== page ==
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Lauded For Work with
by Colleen Pohlig
Reprinted from the Seattle Times, Tuesday, June 19, 2001. Editor’s Note: In July 2001, Denise Mackenstadt became the first Braille instructional assistant to receive the prestigious Distinguished Educator of Blind Children Award given annually by the National Federation of the Blind. In the next issue of Future Reflections we will feature the speech she gave at the 2001 Annual Meeting of the National Organization of Parents of Blind Children. In the meantime, we reprint the following article in salute to Mrs. Mackenstadt, and to all instructional aides/para-educators who work tirelessly and diligently on behalf of their blind students.
At the 2000 NFB Convention, Sharon Maneki (right) presents a placque to Denise Mackenstadt (left), as the 2000 recipient of the Distinguished Educator of Blind Children Award.
The greatest gift will come when the boy she has pushed and fought and cared about for six years no longer needs her.
“I’m slowly fading away. It’s a triumph,” says Denise Mackenstadt, a teacher’s aide at Skyview Junior High in Bothell.
Since 14-year-old Chris Micelli was in second grade, “Mrs. Mack,” as he calls her, has been by his side, guiding him through crowded hallways, spinning visual lessons into auditory and tactile ones, goading him into finally learning Braille, mastering the latest technology for the blind – and never letting him give up on himself.
Chris sums up Mrs. Mack this way: “She knows what I can do, and she won’t let me get away with doing less. Sometimes that’s bad.”
It is these qualities – Mackenstadt’s dedication and high expectations of blind students – that recently earned her the nation’s Distinguished Educator of Blind Children Award. Mackenstadt is the first teacher’s aide to win the honor, which the National Federation of the Blind will present to her at its annual convention July 1 in Philadelphia. Classroom teachers have always won the award. The honor comes with a $500 check, a plaque and an all-expenses-paid trip to the convention, where she will address the National Organization of Parents of Blind Children.
“This award is very heartfelt because it is coming from blind people themselves,” she said.
Mackenstadt plans to use the award to tout the hard work of all teachers’ aides and to call for more training for those who work with disabled students. She said one of the toughest struggles with Chris was teaching him to read. For two years after he lost his sight in first grade due to a congenital disorder, he refused to learn to read Braille – the only way blind people can read.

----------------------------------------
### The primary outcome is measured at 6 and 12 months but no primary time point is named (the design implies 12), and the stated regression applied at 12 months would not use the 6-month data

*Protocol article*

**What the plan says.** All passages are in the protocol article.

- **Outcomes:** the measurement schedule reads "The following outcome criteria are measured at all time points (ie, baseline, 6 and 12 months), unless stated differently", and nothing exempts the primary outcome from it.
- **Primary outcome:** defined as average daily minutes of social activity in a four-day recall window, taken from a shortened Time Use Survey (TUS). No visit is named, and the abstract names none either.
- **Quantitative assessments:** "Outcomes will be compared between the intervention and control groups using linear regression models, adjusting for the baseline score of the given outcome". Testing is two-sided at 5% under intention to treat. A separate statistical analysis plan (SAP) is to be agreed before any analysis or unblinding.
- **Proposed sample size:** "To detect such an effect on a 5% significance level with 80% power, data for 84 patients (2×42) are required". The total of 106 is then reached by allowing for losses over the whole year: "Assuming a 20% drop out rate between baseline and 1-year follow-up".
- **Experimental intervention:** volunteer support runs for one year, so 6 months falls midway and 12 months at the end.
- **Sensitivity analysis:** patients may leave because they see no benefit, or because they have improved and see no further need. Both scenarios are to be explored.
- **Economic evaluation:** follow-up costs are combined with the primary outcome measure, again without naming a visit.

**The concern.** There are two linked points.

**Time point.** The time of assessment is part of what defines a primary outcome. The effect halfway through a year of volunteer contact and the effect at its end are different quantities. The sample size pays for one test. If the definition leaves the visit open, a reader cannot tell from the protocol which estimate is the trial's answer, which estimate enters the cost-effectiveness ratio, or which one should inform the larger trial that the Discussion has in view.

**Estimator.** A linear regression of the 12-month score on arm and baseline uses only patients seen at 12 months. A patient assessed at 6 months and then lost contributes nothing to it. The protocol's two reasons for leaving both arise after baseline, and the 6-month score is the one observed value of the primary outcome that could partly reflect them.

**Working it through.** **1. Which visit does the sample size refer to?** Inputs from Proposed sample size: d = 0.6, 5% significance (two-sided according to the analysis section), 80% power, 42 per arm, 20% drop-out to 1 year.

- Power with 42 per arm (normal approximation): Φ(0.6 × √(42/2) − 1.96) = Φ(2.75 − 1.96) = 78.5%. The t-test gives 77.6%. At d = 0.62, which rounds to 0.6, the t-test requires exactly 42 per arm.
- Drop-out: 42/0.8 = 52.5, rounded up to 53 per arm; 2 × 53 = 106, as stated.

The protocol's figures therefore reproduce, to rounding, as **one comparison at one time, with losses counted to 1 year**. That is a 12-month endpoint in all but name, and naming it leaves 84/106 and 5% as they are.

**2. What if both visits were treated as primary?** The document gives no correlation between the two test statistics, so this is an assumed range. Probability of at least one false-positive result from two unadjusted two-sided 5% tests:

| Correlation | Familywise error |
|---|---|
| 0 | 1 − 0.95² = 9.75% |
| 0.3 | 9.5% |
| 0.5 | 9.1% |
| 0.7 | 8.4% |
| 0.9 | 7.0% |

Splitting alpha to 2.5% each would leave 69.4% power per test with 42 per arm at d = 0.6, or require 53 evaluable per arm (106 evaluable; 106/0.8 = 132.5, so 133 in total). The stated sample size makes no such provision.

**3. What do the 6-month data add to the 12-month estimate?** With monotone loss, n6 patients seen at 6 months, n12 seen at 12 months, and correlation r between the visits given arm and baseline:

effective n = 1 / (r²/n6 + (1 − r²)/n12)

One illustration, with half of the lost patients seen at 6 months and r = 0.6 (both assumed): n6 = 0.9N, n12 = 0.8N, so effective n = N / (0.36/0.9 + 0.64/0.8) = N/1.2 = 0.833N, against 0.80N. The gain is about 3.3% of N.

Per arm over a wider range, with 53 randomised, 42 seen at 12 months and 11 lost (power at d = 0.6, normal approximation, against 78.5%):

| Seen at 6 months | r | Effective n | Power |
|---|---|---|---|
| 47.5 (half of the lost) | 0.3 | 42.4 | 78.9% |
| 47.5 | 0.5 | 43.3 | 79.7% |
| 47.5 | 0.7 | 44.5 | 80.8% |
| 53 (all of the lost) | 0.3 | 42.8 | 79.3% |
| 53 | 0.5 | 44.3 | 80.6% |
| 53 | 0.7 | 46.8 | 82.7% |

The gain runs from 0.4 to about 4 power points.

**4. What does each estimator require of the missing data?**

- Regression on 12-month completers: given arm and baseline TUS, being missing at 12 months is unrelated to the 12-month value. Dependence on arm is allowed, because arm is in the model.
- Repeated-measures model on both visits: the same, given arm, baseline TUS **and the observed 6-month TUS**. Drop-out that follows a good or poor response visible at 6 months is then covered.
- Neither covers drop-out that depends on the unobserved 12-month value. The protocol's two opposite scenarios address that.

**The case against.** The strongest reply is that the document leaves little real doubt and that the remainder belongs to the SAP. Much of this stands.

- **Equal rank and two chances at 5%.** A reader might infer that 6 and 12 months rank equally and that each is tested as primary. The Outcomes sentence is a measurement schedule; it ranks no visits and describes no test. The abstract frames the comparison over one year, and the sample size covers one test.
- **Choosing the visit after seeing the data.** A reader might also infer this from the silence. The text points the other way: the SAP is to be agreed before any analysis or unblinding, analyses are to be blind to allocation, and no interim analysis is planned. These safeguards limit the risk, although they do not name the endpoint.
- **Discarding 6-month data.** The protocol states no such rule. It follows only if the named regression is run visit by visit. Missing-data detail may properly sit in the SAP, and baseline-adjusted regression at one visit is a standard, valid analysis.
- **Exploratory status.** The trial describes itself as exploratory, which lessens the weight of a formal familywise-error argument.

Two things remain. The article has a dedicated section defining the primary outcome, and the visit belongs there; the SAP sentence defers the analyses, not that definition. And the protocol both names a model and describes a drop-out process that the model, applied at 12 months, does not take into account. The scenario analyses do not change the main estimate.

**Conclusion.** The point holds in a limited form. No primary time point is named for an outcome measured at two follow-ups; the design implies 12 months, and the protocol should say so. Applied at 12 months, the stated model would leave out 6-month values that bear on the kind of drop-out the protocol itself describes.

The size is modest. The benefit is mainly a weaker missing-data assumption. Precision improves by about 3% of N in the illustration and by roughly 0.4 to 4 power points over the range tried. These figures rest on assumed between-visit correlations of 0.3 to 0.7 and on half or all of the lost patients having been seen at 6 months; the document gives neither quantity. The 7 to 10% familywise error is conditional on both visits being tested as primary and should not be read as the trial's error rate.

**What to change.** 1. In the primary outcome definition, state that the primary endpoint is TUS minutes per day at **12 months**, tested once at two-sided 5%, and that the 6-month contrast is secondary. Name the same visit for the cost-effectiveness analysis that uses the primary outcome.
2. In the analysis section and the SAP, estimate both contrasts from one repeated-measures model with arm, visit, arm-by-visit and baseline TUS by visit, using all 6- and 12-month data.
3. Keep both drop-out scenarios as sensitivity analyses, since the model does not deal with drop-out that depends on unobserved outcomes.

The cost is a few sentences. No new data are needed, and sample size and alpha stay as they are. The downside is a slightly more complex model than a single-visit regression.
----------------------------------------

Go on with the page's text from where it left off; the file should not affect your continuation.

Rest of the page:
“When he was young and so angry and wanted to give up, I told him, ‘I’m going to outlast you.’” And she did. She tried everything, then came across the magic reading tool: joke books.
Mackenstadt does have a personal advantage. “My husband is totally blind – has been since about the same time Chris lost his sight – and that helps me say, ‘This isn’t working for me,’ when Chris says he can’t do something,” she said. “And that’s frustrating for him because I raise the bar and when he meets it, we raise it again.” Chris has always been in regular classes and has completed the same work as his peers. Mackenstadt says it’s a balancing act to know how much he needs from her, and how much he can – and should – do on his own. The goal, which they are on track for, is that he become almost totally independent after next year, in time for high school.
Sharon Maneki, chairman of the National Federation of the Blind’s award-selection committee, said the committee chose Mackenstadt for her “exceptional teaching” and her countless volunteer hours in the disabled community. She helps run a Saturday family program for blind kids, promotes Braille training for educators, and is involved in Northshore School District’s parent advocacy group for families with disabled children.
Noel Nightingale, President of the Federation’s Washington branch, said she nominated Mackenstadt because, unlike schools in general, Mackenstadt expects a lot from blind students. “And she has taken the time to get to know blind people and what it is that makes us successful as adults,” she said. “She doesn’t think she knows what’s best for us. She listens to us and is with us as a peer and colleague.”
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